“I do what I can do. We have our Facebook donation page, Hike For Hope foundation; I try to pass the word and keep pushing,” Sharp said. “But, I’ve honestly just been focused on living a life with my son.”

‘Rounding the corner’

Eighteen years later, there is still no cure. Ian is now 28 years old, and there are no treatments for MD and most other rare diseases.

But a young man by the name of Rich Horgan is close to changing that narrative, becoming a beacon of hope for the Sharp family and many others across the country.

Horgan is the founder and president of Cure Rare Disease, a nonprofit biotech based out of Boston, Massachusetts. CRD is pioneering the rapid development of customized therapeutics for rare diseases.

The Orphan Drug Act of 1983 defined a rare disease as a condition that affects fewer than 200,000 people in the U.S. The term “orphan disease” came about because drug companies were not interested in adopting rare diseases to develop treatment.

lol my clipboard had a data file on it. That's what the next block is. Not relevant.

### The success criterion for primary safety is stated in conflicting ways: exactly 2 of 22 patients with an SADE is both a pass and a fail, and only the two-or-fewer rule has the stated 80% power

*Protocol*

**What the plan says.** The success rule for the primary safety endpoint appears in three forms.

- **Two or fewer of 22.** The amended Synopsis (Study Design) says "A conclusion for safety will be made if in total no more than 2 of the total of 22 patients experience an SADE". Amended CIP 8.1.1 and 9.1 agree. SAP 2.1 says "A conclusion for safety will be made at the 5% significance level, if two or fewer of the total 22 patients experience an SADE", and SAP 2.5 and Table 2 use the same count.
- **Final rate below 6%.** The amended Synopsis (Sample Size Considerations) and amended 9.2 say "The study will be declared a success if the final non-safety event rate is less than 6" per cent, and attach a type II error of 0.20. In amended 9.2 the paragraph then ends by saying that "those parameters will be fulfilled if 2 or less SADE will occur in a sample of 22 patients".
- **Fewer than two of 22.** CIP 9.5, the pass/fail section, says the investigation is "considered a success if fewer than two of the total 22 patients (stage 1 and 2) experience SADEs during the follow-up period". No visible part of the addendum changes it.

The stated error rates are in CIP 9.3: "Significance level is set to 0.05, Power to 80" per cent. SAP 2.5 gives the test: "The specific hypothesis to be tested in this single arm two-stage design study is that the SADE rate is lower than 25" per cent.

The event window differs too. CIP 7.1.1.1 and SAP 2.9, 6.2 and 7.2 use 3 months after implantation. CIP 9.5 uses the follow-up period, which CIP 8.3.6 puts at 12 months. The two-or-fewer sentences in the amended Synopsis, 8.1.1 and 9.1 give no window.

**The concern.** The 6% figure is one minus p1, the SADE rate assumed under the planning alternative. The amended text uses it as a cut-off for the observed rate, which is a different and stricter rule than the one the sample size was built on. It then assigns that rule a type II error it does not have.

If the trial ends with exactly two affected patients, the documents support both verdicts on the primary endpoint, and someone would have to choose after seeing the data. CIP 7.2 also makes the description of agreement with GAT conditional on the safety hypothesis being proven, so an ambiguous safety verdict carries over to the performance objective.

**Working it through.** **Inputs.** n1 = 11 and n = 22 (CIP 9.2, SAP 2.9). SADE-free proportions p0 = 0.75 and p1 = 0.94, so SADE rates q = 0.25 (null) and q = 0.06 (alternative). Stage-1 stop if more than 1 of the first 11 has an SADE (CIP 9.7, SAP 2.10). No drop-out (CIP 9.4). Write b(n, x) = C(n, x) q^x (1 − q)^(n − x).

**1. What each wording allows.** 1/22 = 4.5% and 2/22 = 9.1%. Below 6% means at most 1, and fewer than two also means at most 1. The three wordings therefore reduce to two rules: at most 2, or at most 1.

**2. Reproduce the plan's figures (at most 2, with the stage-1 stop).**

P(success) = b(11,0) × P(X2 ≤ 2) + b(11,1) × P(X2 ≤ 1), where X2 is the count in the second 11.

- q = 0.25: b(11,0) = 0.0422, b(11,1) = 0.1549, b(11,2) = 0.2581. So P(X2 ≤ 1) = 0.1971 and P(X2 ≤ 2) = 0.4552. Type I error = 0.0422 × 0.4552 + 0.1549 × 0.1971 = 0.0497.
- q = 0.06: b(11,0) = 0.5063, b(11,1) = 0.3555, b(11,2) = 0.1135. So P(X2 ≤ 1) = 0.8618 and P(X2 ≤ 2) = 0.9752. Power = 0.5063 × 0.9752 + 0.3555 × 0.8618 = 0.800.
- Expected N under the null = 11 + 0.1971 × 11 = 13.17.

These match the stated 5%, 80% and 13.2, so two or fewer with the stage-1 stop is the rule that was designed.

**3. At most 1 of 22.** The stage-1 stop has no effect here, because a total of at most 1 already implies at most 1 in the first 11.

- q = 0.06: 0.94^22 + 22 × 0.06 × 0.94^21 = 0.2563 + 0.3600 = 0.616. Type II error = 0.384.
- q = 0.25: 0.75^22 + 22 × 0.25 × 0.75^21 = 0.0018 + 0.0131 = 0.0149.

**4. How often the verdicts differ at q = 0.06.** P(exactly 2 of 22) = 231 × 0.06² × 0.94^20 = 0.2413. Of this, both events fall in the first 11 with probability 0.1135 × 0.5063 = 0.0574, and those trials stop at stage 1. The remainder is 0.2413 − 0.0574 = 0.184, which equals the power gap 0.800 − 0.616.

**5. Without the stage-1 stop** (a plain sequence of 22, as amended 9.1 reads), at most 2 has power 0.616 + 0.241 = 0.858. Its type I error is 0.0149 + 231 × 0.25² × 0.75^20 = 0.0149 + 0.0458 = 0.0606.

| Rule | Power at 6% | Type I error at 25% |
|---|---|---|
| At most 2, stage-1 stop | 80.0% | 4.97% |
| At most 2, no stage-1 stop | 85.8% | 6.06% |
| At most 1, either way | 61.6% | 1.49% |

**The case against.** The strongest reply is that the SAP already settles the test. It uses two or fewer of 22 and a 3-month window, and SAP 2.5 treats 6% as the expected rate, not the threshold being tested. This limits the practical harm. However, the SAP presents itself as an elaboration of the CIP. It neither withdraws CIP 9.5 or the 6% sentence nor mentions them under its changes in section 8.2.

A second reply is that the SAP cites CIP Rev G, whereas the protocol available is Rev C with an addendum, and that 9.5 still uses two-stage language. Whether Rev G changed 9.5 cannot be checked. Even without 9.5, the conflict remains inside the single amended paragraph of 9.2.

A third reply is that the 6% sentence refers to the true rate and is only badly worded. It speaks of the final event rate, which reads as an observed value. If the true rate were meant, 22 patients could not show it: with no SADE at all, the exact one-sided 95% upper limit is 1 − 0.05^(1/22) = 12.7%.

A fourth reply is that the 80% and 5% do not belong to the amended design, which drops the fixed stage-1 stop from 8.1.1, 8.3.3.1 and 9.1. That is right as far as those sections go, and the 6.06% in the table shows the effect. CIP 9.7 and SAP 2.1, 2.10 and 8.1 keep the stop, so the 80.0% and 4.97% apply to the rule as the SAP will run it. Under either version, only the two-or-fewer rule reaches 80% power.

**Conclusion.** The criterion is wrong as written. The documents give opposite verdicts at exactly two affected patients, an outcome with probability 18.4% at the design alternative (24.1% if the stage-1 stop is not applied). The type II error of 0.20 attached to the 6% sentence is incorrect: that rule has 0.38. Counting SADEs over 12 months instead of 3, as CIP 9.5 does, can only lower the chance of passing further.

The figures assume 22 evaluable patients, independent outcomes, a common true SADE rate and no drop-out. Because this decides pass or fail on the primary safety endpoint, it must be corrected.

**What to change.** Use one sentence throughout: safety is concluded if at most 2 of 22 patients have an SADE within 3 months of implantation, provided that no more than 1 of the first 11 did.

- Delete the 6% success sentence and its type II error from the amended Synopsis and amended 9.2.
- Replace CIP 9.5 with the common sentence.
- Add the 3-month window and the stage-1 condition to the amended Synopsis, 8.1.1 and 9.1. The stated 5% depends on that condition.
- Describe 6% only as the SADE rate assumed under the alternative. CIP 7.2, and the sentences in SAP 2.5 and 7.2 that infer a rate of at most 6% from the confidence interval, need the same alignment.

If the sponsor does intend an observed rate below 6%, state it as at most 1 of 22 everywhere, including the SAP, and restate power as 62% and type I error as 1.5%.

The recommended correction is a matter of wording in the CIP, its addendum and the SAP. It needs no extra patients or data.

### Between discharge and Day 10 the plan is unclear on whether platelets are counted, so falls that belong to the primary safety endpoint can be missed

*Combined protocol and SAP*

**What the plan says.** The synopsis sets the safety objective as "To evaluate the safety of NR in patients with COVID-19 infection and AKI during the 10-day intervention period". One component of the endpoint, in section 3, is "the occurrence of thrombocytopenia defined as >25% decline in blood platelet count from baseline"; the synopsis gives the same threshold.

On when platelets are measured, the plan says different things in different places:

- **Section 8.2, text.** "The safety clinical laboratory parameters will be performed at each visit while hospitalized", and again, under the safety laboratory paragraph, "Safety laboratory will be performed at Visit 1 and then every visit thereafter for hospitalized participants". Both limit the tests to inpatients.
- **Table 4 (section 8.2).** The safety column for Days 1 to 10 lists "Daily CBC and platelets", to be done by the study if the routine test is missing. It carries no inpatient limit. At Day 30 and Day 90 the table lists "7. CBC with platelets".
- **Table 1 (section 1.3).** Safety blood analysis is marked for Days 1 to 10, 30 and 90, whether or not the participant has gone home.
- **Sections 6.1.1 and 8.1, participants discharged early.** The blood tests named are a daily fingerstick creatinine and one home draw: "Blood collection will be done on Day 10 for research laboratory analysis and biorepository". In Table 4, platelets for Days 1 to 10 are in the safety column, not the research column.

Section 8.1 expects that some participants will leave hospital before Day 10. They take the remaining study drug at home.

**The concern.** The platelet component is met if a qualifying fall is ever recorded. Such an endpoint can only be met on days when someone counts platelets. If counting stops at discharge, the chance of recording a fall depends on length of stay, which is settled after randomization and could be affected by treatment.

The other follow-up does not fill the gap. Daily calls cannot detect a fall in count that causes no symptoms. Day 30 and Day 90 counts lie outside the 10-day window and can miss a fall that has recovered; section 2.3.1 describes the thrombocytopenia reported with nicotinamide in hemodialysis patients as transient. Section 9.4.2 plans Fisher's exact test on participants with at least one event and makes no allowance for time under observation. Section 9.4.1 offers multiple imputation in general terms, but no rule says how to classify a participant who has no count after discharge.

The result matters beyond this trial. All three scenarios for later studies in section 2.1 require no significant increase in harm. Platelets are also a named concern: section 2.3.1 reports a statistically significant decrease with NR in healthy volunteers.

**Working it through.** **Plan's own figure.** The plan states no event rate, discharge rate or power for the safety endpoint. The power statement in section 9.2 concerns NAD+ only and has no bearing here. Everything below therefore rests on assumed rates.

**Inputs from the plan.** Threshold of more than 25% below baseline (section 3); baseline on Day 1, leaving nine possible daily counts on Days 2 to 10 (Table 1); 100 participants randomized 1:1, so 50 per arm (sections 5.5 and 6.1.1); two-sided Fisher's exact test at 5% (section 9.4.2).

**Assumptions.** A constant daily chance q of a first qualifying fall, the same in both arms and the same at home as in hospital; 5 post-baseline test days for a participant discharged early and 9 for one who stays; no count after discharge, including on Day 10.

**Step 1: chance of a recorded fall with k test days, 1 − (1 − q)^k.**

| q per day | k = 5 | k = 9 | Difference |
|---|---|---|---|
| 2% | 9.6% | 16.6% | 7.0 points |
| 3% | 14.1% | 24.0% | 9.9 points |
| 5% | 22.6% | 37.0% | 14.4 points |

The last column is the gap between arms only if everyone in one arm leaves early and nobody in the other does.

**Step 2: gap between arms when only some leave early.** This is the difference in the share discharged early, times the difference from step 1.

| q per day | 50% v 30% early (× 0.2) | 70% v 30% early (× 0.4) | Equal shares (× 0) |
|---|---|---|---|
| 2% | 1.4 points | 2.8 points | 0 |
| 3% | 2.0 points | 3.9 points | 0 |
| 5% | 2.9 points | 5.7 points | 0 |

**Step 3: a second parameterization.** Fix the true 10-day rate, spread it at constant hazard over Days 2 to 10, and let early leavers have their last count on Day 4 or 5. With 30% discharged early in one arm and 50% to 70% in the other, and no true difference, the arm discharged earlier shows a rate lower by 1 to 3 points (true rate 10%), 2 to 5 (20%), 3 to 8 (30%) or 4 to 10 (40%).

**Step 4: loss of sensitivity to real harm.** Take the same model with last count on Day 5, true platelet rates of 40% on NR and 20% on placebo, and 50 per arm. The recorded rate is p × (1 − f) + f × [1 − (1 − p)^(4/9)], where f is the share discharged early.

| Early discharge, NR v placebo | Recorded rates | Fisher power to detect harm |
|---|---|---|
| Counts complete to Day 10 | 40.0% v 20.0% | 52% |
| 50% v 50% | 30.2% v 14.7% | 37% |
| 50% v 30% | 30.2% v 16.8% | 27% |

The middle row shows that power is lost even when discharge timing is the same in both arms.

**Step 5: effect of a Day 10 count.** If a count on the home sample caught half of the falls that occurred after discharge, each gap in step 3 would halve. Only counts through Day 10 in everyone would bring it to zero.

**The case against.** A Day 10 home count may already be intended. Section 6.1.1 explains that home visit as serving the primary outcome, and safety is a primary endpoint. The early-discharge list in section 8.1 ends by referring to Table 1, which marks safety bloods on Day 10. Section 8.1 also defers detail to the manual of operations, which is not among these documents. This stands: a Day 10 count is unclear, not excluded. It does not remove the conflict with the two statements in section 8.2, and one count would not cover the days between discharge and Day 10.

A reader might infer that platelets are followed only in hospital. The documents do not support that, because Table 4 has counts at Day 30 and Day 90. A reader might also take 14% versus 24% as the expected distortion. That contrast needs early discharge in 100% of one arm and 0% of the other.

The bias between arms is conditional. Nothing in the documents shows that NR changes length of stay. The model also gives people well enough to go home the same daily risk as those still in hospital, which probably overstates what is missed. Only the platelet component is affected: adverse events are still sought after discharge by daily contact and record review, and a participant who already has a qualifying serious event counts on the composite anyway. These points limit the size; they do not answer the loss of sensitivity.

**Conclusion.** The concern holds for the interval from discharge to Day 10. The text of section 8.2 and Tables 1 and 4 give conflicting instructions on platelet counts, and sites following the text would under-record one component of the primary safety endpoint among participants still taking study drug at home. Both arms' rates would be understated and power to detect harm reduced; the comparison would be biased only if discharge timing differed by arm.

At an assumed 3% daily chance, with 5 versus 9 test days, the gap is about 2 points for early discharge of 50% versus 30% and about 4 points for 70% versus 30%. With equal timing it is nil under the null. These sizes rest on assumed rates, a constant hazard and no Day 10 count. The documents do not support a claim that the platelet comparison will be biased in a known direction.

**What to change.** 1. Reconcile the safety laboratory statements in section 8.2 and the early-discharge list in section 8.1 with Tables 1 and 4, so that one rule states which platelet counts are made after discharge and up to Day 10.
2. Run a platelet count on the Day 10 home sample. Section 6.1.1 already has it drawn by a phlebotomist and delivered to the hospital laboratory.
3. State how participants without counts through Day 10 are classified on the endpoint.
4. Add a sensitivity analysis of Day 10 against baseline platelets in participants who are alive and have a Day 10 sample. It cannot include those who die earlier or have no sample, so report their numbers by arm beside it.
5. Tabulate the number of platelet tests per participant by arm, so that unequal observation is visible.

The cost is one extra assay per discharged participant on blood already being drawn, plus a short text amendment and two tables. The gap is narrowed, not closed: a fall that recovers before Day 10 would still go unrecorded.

While this Act has provided incentives for pharmaceutical manufacturers to develop new drugs to treat rare diseases, the “one-size-fits-all therapeutics” model still persists, leaving millions behind.

“Traditional drug development is really geared toward larger diseases, and a reason for that is the high development costs,” Horgan said last week. “For us, we’re focusing on a single patient’s individual genetic mutation.”

CRD’s custom drug development process, or customized therapeutics, relies on interdisciplinary collaboration between world-renowned researchers, drug manufacturers, clinicians and the best-available technologies to target and treat genetic typos with precision so that no patient is left behind.

“Over the last 18 years, we have become extremely familiar with the players in this field, and they just aren’t coming together,” Sharp said. “Rich finally stepped out of the box. He’s brought remarkable people under one roof, he’s working closely with the FDA, and his dedication and investment to provide a cure comes from what he’s seen himself.”